* FTSEurofirst 300 down 0.4 percent
* Implied volatility posts biggest 2-day rise in 1-1/2 yrs
* Analysts see some opportunities in banks' broad retreat
By Toni Vorobyova
LONDON, March 19 (Reuters) - European shares fell for a second day on Tuesday, with investors spooked by the possibility that Cyprus could reject a bailout, likely leading to bank collapses and fallout for the euro zone.
Cyprus' parliament was widely expected to reject the 10 billion euro ($13 billion) rescue package - which, in a break with previous EU practice, includes a levy on bank accounts - at a vote on Tuesday. Without the money, the island could face a sovereign default and even a euro zone exit, analysts say.
With the Cyprus stock exchange closed, Greece was the worst hit of the regional bourses, shedding 3.9 percent.
The pan-European FTSEurofirst 300 closed down 0.4 percent at 1,194.91 points after a volatile session.
The EuroSTOXX 50 index of euro zone blue chips - which tends to be more sensitive to swings in sentiment on the region - fell 1.1 percent.
The VSTOXX implied volatility index - a crude barometer of investor risk aversion - jumped, taking its gains so far this week to 37 percent and marking its biggest two-day rise in 1-1/2 years, as investors sought protection against or bet on further market falls.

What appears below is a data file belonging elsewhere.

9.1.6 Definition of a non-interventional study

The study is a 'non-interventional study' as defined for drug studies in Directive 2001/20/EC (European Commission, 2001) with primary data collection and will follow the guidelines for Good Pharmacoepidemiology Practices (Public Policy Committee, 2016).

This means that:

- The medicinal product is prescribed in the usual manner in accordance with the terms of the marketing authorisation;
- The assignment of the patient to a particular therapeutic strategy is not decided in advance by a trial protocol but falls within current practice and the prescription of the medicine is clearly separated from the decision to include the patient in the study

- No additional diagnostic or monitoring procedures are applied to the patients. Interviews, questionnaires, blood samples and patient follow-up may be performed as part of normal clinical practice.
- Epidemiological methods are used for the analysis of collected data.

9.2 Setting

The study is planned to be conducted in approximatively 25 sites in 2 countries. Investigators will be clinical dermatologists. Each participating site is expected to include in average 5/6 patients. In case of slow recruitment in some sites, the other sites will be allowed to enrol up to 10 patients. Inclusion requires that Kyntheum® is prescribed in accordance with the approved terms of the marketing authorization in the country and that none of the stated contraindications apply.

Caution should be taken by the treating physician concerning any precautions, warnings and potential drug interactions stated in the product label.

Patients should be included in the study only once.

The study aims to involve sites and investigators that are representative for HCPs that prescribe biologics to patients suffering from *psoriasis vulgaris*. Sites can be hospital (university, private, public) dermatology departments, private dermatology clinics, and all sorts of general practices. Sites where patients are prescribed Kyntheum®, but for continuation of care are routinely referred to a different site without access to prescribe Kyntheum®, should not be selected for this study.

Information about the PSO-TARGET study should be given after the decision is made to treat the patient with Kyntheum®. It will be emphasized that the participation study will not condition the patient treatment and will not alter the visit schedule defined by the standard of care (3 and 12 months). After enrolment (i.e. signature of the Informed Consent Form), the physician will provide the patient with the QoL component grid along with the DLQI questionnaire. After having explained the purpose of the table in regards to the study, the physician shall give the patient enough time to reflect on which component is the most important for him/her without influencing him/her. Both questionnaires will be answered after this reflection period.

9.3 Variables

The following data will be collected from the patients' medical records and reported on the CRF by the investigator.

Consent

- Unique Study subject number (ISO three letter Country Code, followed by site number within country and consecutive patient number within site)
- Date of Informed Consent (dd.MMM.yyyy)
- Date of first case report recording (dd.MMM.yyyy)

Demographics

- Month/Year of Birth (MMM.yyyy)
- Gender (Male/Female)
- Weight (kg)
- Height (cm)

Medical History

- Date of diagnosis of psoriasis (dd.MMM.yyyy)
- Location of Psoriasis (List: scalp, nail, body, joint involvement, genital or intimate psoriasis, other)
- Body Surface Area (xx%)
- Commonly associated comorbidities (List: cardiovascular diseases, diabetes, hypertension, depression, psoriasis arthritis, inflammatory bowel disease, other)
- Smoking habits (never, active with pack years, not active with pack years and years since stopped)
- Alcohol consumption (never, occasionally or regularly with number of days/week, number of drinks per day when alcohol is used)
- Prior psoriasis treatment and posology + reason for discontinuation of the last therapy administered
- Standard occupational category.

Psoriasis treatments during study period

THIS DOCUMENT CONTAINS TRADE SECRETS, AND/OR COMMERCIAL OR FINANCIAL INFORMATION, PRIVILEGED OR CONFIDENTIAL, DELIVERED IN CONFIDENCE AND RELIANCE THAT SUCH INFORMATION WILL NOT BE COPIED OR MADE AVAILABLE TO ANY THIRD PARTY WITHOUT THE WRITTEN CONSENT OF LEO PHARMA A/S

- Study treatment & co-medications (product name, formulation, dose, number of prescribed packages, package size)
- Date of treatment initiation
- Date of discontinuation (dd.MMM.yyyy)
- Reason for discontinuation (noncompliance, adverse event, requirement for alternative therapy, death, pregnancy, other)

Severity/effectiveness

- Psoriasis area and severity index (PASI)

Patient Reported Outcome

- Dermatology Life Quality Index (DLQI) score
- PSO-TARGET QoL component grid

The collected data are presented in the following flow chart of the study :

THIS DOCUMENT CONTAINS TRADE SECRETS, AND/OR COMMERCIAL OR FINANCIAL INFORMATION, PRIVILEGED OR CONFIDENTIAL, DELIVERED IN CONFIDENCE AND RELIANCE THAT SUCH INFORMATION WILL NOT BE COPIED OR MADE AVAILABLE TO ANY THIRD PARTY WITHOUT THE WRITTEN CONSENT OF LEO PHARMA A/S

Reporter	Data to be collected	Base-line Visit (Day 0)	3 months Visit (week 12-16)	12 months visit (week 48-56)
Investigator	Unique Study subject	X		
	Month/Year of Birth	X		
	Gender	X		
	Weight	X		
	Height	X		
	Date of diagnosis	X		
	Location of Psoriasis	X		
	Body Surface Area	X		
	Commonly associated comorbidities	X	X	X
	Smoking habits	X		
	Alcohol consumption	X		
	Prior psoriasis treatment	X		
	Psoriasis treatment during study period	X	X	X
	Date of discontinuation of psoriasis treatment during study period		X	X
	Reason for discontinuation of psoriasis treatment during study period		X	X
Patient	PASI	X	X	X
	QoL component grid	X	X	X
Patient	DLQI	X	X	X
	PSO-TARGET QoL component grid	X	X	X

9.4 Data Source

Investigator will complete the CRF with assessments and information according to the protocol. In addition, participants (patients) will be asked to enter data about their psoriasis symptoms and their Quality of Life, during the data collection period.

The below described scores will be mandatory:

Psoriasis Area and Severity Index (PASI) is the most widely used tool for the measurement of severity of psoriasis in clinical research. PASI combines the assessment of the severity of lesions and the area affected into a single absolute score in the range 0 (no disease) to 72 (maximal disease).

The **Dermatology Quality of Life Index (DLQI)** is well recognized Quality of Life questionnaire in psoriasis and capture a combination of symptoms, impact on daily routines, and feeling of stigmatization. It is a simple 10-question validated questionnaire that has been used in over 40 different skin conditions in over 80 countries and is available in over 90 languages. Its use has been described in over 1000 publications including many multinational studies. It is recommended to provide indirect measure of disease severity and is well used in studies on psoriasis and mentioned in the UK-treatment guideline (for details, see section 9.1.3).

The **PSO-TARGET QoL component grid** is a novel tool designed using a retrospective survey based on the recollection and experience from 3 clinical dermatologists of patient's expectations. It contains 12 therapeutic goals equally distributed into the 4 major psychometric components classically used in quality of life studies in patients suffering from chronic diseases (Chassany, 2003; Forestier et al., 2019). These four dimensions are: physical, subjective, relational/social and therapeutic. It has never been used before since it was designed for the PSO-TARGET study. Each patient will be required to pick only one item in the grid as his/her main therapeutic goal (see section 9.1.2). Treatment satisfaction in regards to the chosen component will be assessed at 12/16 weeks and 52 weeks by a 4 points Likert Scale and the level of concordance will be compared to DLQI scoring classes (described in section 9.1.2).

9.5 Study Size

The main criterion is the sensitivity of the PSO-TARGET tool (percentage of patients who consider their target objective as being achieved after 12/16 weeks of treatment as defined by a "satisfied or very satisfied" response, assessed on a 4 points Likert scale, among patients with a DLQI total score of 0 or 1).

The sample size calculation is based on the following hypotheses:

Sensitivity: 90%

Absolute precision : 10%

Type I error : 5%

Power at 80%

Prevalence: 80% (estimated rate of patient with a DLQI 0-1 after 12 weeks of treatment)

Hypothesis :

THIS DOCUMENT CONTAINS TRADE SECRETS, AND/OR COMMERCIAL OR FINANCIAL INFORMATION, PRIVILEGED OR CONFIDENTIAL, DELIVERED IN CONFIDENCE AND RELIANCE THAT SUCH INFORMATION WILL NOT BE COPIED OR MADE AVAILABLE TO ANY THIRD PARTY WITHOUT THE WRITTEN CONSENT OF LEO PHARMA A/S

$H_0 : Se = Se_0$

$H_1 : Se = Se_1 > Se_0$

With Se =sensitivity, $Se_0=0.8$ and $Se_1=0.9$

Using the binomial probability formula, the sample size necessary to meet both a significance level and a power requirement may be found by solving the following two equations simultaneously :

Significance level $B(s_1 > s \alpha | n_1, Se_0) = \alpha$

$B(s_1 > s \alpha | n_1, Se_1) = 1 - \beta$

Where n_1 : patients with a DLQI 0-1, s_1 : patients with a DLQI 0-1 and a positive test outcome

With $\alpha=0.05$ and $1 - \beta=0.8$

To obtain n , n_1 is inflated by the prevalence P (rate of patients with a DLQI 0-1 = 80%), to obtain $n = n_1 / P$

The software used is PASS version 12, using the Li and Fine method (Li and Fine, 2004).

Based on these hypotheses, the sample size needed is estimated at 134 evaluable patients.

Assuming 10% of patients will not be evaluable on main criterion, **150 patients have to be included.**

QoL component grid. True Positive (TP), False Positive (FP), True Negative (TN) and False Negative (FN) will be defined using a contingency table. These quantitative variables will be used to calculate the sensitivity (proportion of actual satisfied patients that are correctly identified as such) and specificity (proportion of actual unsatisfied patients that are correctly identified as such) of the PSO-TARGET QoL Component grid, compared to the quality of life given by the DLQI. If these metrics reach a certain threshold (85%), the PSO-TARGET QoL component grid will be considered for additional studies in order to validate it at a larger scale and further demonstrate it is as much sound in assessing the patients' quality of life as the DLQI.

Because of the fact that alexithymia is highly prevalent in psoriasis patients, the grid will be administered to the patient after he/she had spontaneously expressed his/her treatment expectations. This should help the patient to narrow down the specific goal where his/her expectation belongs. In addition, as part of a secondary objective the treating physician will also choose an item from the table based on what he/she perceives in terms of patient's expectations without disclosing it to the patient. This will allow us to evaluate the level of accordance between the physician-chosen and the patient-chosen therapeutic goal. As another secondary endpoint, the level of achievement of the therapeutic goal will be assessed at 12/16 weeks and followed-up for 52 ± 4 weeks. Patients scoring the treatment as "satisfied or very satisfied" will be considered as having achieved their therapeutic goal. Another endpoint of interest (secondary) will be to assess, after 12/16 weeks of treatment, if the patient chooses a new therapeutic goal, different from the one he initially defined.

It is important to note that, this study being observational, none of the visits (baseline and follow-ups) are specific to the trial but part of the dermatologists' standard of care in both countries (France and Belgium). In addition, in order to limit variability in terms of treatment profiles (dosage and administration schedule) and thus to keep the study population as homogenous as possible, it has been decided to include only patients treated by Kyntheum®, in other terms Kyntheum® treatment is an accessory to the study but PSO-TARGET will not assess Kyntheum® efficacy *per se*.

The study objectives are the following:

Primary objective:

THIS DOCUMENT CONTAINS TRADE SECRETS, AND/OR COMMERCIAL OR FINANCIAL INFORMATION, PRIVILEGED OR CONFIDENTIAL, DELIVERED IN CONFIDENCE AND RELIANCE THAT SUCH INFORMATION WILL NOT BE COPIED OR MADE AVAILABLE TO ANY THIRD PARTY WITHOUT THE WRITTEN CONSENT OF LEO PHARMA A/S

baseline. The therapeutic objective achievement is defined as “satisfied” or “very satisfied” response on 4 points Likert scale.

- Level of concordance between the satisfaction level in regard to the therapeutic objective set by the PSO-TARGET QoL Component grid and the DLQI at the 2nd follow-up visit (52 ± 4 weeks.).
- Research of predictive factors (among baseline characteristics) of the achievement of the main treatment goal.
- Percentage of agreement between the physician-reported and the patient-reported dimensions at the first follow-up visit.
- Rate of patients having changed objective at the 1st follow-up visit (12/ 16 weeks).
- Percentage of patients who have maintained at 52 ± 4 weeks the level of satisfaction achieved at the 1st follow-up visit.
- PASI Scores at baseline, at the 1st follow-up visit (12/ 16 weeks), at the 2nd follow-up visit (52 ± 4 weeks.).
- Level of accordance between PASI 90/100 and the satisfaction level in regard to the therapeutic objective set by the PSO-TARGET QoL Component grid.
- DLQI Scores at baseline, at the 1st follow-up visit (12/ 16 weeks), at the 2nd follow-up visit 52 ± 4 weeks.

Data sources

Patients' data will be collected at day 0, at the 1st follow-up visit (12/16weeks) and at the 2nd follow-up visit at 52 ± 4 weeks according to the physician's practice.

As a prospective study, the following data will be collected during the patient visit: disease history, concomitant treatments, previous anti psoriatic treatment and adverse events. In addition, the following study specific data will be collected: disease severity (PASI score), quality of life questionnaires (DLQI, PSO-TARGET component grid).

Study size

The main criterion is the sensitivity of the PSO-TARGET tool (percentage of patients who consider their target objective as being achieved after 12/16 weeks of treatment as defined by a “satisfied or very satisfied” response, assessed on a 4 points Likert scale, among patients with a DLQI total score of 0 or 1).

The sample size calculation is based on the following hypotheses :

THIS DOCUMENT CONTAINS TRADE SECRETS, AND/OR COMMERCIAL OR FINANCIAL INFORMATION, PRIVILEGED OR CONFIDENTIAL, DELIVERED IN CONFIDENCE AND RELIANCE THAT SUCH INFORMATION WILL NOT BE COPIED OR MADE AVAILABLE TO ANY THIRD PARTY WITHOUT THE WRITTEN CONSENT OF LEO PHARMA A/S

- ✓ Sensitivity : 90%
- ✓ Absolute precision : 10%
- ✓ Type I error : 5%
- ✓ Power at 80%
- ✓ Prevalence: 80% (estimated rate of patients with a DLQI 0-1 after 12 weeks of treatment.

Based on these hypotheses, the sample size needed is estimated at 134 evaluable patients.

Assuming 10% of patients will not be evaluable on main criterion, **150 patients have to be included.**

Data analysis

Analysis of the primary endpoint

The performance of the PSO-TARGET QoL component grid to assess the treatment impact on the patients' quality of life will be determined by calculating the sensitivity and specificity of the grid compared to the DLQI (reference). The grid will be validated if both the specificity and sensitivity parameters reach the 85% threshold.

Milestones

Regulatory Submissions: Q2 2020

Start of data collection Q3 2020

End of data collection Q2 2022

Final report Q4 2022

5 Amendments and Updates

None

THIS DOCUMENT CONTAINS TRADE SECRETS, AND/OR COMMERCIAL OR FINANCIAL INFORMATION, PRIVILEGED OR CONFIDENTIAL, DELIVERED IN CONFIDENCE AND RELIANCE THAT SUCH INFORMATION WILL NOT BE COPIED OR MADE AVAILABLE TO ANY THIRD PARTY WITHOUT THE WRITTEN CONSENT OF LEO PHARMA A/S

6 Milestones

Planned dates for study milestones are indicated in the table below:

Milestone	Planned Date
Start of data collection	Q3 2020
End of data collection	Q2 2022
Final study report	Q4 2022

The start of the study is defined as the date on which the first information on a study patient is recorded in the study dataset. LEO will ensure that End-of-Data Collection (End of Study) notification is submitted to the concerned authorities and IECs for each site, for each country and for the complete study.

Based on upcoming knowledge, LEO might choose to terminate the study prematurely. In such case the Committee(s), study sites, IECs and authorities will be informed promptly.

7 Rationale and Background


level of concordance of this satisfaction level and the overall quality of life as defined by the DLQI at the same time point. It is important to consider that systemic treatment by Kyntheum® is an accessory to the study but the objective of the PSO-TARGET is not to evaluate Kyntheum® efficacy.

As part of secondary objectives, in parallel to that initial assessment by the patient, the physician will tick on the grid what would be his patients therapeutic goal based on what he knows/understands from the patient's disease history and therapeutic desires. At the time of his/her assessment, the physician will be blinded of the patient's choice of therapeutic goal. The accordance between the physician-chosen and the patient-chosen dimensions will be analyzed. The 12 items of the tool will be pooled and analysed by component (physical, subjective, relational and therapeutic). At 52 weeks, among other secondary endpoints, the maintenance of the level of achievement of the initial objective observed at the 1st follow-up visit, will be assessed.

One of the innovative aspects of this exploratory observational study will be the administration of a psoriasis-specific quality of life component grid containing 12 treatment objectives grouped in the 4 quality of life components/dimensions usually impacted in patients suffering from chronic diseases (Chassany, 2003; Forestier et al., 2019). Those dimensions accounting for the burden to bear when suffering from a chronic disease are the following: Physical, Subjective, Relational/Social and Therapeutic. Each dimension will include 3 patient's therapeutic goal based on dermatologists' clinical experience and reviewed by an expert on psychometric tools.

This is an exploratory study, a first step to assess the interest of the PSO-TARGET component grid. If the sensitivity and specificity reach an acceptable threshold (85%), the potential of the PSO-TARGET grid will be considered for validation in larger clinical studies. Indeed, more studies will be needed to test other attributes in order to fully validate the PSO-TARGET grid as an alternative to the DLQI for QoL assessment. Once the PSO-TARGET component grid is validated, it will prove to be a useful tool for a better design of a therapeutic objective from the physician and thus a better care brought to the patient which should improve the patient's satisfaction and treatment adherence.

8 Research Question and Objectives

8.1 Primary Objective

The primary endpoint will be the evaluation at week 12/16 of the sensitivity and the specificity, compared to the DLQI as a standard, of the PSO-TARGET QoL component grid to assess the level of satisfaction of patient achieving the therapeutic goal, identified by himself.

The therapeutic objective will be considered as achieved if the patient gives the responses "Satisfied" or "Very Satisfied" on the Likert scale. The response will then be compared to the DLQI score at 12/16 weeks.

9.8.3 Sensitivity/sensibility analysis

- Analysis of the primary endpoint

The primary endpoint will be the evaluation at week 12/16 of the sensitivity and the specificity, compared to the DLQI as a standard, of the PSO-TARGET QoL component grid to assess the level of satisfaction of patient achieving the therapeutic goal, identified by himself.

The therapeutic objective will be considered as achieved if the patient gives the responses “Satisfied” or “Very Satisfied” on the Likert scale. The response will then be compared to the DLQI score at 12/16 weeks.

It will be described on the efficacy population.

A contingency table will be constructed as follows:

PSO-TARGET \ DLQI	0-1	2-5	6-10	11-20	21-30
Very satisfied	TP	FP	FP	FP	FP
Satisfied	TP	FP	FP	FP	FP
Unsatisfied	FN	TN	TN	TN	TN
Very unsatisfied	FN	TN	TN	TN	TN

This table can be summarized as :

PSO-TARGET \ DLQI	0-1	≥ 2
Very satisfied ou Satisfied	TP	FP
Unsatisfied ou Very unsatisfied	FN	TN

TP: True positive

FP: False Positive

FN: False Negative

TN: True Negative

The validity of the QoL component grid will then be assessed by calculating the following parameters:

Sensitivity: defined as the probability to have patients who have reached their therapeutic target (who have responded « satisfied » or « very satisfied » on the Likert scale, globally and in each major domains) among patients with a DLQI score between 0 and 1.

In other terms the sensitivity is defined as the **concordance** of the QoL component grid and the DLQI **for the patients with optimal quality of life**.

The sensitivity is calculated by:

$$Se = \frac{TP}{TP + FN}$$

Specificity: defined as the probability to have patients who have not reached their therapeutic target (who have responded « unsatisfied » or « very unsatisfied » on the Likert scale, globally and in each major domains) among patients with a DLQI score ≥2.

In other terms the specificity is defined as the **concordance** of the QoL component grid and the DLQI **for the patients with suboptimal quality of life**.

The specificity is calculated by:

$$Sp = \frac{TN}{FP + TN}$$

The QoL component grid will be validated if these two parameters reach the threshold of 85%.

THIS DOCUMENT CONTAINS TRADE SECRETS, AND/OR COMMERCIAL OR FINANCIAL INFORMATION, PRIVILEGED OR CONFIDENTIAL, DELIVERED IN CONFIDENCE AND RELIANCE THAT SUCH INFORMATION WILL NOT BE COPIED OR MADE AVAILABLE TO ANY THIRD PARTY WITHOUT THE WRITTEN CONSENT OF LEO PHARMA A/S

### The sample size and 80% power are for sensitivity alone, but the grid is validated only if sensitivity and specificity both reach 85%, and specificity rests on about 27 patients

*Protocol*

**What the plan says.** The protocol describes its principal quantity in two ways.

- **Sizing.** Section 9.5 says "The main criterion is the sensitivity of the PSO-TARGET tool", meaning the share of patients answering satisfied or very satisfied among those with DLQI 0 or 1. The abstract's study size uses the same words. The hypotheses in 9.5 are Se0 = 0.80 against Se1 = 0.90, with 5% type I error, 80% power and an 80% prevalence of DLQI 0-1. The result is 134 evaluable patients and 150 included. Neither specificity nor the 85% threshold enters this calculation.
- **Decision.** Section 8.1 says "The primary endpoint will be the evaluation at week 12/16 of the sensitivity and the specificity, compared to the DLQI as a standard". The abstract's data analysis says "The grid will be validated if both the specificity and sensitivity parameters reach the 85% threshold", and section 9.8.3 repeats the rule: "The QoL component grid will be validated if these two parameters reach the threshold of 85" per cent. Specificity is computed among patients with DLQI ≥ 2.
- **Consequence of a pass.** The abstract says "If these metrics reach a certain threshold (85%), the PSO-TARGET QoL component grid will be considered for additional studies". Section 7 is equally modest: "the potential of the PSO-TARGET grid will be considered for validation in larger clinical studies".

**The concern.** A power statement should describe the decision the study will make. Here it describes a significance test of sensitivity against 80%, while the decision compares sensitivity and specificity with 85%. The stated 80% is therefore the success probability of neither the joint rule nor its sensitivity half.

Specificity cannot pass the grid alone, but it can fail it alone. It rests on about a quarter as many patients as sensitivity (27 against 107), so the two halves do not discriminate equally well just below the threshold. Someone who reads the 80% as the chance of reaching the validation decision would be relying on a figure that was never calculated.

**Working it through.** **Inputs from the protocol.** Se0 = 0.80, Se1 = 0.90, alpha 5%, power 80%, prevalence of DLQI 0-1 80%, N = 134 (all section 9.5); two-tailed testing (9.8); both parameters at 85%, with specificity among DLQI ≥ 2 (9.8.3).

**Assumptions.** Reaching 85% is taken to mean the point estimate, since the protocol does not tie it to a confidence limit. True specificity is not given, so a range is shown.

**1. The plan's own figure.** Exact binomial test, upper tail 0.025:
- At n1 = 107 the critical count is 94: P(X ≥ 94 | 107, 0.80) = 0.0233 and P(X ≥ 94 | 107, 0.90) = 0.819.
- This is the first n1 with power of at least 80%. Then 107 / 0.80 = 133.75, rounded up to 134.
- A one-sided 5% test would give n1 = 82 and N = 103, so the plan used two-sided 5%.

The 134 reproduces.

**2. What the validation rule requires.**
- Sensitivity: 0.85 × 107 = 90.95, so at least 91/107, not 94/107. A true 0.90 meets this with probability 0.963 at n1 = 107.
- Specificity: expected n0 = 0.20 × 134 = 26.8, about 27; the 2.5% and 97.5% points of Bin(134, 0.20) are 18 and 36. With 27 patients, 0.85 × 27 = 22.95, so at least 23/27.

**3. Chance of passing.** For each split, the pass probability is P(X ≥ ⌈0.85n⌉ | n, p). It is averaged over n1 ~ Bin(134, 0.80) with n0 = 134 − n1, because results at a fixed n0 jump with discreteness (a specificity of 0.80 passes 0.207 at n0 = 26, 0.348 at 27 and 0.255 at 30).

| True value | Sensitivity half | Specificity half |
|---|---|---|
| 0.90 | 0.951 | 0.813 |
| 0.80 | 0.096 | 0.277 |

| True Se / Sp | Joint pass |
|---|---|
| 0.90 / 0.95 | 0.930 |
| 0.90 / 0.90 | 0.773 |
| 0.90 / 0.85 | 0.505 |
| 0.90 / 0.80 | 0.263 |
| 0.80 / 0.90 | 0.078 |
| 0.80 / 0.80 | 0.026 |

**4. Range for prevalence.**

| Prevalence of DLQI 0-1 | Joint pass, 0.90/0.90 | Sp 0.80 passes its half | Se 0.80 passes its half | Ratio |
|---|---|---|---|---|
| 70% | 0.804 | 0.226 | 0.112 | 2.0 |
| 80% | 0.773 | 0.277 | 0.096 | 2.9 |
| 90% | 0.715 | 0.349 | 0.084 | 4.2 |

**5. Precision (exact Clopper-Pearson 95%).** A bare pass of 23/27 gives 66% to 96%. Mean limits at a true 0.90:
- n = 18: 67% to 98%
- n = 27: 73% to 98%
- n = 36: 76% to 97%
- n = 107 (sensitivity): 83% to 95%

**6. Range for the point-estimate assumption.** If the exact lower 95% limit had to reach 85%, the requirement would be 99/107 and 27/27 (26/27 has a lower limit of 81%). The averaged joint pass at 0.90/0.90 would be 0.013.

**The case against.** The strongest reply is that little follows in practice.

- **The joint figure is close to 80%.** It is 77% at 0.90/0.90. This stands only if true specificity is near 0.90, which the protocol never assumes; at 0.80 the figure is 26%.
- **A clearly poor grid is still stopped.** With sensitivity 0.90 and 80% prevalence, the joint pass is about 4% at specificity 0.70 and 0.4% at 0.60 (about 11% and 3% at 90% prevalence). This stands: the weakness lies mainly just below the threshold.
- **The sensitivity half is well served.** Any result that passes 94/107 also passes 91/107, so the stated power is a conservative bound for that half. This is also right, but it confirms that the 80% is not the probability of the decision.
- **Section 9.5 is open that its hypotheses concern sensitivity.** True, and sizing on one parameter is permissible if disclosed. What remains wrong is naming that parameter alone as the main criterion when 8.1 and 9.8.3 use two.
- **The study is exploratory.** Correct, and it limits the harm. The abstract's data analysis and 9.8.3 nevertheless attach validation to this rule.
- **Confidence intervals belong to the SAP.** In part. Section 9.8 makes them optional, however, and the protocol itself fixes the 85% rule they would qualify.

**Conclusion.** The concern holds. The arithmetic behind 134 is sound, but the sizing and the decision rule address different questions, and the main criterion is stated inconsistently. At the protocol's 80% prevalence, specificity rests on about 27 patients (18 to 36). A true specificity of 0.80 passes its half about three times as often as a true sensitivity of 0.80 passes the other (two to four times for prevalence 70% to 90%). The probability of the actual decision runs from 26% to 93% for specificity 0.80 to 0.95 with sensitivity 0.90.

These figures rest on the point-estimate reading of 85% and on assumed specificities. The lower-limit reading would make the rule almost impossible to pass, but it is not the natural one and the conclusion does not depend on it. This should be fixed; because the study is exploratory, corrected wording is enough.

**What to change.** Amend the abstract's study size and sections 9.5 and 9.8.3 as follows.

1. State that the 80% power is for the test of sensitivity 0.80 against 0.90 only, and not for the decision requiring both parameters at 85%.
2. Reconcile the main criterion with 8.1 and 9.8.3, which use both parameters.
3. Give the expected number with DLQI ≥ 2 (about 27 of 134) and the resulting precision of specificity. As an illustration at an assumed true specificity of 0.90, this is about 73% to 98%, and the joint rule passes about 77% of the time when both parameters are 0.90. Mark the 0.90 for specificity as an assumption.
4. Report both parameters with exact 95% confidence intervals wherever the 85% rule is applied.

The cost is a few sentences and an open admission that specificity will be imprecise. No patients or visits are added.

"Personally I think it is pretty serious ... It's very myopic to look at the size of Cyprus, this is more of a procedural or operational impact across the board."
Banks were the worst performing sector, with the STOXX index of euro zone banks dropping 4 percent to hit three-month intra-day lows on concerns that the Cyprus situation could prompt investors to take money out of Italy and Spain, too.
Some analysts argued that the broad selloff could create potential buying opportunities in banks less exposed to Southern Europe, or even relative winners within that region.
"BBVA (Madrid: BBVA.MC - news) , and Santander (Madrid: SAN.MC - news) which has a very similar profile, is a potential beneficiary of deposit flight from smaller Spanish institutions, given its relative balance sheet strength and the difficulty that retail depositors may find moving money overseas," Simon Maughan, head of research at Olivetree, said in a note.
"However, BBVA's share price is correlated with its CDS level and any rise in the cost of credit is likely to coincide with share price weakness before an attractive entry level is reached."
Longer-term investors, though, remained largely on the sidelines, noting the still supportive backdrop for European equities from central bank stimulus, high dividend yields and still relatively attractive valuations, which had helped FTSEurofirst 300 scale 4-1/2 year highs last week.
"The volatility in Europe will be higher, but the trend is not broken because Europe's valuation is much cheaper than the rest of the world," Joerg de Vries-Hippen, CIO European Equities at Allianz Global Investors, which has 304 billion euros of assets under management.
"I would say Europe will come next year out of the weakness in economic growth and normally the markets react six months or even nine months in advance of that."